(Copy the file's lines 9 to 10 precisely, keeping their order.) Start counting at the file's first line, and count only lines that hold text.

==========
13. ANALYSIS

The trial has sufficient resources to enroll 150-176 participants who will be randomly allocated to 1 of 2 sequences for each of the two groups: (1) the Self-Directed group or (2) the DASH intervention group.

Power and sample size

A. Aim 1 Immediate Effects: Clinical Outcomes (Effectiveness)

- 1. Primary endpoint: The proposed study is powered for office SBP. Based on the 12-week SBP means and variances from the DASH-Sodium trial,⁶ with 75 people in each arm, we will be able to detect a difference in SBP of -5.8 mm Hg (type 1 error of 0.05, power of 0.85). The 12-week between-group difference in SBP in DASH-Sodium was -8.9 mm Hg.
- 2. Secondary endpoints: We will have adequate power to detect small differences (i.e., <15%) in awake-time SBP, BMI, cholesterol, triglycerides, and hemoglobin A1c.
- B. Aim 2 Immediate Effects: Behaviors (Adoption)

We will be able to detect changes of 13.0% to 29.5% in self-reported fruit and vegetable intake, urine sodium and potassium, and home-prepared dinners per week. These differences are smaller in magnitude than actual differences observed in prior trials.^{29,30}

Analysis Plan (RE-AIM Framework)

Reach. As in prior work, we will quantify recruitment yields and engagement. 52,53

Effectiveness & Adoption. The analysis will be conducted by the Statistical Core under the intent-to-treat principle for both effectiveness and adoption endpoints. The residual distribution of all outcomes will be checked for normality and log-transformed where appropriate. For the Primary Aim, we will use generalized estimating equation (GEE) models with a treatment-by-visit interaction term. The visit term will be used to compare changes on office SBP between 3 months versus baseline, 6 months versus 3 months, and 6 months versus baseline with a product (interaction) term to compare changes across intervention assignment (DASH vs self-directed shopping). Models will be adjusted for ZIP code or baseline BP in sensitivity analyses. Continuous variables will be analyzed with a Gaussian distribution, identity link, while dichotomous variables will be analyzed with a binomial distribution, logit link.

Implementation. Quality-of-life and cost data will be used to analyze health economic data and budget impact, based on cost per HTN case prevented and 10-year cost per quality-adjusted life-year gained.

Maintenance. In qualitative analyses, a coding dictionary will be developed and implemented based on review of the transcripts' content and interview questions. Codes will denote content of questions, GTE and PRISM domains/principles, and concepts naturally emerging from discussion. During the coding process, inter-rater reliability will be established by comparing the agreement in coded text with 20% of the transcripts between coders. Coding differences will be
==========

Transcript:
Analysis Plan (RE-AIM Framework)

Reach. As in prior work, we will quantify recruitment yields and engagement. 52,53